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Previous Blog: Broken Games

 

 

Broken Releases

The current gen/ next gen, whatever its called now days, is supposed to be leading innovation with better, faster games, but there has been a number of games that have had calamity releases and made many gamers very frustrated.

Broken games should not happen, and considering its 2015 there is no excuse for not testing your games. Battlefield 4 seemed to start the trend off, even after a beta! The game crashed, lagged, you would struggle to join games, you could never join with friends in a squad it was generally pretty damn screwed up. To make it worse they took multiple updates (small and large) to get the game to state that worked efficiently. The amount of time and man power this took meant that premium members did not get what they signed up for as map packs were delayed due to more of the team fixing the game rather than expanding it. Dice have done themselves no favours with fans and shareholders, getting in trouble for launching the game too early.

Halo Master Chief Collection is the game of which the developers didn’t need to do too much, yet still managed to screw it up pretty well. Four months down the line and the game is still not fixed, matchmaking is inconsistent and joining friends can still be a mild nightmare. This has been pretty frustrating, I have still only played a handful of matchmade games on halo due to the process being full on broken. Its a shame that Halo messed up, its a great series that has been very tarnished due to the poor launch and attempted fixes on a REMAKE of old games.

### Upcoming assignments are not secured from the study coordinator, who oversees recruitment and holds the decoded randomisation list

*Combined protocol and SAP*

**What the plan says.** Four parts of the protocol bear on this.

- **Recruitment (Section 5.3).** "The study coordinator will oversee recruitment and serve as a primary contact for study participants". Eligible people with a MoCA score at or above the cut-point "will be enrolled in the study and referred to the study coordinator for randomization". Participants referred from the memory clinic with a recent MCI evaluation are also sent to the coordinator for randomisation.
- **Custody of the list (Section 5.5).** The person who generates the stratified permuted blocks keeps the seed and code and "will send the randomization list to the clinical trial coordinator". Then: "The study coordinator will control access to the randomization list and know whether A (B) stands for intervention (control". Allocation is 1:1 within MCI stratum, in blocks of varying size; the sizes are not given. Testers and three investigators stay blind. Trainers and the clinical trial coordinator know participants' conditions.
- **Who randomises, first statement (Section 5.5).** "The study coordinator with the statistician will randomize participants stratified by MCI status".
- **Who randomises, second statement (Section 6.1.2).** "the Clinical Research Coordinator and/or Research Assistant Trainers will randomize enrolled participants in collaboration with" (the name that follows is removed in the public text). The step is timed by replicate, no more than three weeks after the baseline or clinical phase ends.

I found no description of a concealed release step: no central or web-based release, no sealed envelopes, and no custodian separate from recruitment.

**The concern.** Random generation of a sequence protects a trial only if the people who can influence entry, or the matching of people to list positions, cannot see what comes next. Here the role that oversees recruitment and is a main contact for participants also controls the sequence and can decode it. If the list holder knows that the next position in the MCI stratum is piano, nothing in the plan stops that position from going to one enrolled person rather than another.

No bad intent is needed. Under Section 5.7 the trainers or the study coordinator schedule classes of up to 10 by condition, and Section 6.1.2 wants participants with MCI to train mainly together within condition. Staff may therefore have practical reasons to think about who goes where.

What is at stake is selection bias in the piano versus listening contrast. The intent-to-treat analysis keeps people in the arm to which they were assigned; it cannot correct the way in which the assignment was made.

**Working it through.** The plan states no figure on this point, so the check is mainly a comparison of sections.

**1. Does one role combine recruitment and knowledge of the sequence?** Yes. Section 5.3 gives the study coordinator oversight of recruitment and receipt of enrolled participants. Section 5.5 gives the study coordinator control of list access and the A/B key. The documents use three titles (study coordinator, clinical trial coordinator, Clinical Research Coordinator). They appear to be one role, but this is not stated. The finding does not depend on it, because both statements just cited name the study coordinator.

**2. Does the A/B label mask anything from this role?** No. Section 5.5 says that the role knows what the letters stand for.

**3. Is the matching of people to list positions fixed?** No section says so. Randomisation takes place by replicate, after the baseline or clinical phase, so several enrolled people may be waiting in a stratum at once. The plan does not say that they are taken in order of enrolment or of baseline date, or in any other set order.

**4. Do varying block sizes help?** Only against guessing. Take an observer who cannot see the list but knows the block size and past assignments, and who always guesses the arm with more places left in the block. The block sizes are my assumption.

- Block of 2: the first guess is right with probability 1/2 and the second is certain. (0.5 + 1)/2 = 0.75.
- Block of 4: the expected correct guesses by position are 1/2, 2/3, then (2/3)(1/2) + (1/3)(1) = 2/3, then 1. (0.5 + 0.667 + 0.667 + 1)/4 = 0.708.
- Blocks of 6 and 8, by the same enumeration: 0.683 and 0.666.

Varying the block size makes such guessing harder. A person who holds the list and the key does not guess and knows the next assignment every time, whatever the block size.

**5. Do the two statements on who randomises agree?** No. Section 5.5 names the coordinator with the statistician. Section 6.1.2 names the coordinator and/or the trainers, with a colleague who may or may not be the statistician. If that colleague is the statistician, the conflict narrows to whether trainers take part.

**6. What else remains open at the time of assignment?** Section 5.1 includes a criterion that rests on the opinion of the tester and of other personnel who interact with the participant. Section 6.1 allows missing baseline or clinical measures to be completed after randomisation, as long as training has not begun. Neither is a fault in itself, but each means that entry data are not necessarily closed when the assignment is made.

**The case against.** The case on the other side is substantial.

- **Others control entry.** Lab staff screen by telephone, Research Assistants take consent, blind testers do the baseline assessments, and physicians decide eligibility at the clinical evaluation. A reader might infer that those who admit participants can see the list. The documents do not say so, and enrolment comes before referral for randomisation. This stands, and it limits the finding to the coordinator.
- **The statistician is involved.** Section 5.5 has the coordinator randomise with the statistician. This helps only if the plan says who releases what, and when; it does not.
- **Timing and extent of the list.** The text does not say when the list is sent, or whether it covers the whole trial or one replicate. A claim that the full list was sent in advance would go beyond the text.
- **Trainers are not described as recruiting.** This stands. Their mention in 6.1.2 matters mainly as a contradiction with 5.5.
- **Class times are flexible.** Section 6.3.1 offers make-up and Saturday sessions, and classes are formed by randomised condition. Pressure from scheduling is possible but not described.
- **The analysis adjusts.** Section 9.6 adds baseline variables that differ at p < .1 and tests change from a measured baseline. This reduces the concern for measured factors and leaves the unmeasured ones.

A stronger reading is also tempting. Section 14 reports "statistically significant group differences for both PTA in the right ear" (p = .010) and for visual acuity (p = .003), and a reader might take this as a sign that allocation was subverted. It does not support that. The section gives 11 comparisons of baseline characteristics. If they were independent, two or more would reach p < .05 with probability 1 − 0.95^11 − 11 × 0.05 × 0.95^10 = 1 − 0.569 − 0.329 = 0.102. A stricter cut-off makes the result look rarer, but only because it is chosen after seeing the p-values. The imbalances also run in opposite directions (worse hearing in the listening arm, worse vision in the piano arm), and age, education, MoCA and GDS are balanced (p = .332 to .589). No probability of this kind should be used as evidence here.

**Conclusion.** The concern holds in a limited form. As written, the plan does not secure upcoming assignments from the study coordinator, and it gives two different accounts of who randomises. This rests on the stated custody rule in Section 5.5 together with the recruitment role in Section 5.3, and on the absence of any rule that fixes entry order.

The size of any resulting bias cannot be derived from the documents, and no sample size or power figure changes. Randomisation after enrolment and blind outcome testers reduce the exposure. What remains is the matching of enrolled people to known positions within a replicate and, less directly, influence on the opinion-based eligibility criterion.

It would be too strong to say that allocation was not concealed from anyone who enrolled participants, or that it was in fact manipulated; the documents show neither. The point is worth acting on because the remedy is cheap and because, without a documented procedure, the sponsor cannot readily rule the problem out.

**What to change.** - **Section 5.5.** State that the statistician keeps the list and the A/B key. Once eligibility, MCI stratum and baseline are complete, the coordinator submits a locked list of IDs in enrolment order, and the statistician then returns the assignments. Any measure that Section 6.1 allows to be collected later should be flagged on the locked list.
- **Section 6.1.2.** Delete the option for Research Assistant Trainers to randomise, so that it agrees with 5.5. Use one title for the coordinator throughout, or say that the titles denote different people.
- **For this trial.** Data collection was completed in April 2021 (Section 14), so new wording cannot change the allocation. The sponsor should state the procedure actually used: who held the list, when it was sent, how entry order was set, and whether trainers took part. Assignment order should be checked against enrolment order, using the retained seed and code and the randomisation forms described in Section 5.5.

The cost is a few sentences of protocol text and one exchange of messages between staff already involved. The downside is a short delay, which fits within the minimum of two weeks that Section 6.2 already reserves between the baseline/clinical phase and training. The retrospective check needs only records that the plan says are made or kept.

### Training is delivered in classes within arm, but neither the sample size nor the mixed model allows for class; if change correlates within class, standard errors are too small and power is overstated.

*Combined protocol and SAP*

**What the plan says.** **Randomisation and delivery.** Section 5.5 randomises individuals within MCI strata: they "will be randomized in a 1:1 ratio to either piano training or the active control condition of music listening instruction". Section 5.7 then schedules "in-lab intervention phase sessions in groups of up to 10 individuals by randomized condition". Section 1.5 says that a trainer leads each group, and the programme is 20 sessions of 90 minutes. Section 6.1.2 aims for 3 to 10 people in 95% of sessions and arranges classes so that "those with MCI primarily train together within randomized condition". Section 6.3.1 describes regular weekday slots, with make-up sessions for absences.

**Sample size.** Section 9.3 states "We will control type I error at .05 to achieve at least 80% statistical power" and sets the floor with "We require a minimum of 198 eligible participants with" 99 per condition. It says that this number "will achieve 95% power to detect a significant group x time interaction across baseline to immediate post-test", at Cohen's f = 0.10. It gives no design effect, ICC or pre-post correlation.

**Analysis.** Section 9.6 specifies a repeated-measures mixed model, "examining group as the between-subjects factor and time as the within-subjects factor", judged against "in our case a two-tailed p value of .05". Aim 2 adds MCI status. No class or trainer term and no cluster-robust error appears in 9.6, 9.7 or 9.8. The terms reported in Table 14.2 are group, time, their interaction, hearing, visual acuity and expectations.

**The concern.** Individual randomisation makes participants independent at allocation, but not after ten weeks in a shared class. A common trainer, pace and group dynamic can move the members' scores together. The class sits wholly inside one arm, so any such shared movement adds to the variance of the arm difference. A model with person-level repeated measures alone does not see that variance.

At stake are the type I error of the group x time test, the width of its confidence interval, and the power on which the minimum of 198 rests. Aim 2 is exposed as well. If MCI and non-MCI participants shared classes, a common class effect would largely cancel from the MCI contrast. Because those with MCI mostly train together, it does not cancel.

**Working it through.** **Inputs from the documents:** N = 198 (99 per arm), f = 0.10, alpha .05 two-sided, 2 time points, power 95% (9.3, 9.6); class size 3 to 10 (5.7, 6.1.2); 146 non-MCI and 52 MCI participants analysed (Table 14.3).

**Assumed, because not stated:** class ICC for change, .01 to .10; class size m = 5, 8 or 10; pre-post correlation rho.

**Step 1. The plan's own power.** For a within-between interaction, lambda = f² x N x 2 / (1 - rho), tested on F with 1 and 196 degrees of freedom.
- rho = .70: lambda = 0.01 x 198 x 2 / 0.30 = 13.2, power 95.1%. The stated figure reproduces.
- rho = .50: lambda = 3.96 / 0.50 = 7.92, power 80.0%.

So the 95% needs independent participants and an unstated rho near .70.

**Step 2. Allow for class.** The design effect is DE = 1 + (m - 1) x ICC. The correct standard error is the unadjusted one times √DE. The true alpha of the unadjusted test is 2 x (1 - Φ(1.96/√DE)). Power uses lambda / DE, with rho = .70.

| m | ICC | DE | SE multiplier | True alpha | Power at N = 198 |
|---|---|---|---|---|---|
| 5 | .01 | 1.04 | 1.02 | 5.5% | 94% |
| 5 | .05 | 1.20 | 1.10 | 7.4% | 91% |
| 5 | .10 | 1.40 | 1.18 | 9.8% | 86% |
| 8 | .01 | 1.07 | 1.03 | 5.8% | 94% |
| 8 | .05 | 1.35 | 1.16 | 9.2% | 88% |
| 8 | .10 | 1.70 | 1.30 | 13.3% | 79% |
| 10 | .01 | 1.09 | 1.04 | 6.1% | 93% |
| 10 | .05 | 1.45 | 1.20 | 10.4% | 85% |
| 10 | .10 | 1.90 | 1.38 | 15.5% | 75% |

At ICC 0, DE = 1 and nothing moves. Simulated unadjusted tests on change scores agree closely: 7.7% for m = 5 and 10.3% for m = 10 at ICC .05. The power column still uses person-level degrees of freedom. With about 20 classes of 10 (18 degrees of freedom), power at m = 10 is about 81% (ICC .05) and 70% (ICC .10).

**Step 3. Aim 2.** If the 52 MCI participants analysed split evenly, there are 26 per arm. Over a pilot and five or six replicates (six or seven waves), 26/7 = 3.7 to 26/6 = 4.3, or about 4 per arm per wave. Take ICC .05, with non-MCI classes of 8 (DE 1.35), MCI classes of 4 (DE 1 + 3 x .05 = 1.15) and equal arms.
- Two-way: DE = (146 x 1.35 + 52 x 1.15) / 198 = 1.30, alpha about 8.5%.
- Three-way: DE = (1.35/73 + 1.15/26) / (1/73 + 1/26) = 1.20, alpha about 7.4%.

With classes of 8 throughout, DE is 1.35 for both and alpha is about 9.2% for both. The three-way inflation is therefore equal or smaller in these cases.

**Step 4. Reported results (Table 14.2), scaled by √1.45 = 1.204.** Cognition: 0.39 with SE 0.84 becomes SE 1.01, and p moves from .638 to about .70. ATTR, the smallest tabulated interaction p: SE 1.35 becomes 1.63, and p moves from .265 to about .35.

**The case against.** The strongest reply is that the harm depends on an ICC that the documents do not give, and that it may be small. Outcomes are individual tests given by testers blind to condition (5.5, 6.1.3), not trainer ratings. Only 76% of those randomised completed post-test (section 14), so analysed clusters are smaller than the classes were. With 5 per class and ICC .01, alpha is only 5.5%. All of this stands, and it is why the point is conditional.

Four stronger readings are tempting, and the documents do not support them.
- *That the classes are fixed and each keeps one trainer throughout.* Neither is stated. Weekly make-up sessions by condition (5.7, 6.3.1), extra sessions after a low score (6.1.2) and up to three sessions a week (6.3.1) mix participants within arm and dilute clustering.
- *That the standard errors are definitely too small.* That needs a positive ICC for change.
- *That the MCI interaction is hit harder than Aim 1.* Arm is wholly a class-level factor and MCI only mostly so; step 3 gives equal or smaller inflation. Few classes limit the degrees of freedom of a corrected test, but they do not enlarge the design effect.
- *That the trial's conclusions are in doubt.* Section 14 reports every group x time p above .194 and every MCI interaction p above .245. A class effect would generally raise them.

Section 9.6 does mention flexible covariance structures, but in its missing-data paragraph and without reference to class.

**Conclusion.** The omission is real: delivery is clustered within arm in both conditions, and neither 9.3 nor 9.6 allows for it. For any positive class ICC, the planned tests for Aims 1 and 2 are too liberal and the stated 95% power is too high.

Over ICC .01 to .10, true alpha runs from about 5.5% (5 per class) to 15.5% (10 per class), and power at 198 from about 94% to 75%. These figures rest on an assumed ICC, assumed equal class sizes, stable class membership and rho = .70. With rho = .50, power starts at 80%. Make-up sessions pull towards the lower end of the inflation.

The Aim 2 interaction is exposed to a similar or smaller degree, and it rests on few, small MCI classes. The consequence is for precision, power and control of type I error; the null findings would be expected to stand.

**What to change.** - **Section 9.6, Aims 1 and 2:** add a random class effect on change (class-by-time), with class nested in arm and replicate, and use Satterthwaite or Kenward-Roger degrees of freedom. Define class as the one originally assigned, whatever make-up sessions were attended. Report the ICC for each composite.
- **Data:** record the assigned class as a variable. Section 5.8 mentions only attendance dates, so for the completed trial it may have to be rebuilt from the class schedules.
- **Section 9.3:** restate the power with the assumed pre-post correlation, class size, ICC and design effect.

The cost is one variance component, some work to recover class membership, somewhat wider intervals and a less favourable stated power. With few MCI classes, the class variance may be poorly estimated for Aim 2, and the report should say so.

Most recently is the developers of Dying Light, “TechLand”, having a “manufacturing issue” with the game and therefore only North America have gotten hard copies of the game. Yeah sure the game is available for digital download, but a lot of gamers prefer to collect their games and have a physical copy. Whats more, the hard copy is delayed a whole month, yeah you read that right, a month to produce more discs… I think Techland need to have a serious look at their manufacturing process because that is piss poor. On the lighter note, Techland have issued all of the buyers who have had their copy delayed all the DLC for free which is a nice gesture.

Developers seems to consistently be screwing up in different phases of creating a game, and to make it worse, it seems to hit more triple A developers rather than indie developers. I have thought that big game developers have based their games around money rather than making great games, ubisoft are great at pumping out the same stuff and they still screwed up massively with AC: Unity (a 40gb update didn’t fix it fully). I must stop now, its been too much of a rant.

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Previous Blog: Evolve Beta Thoughts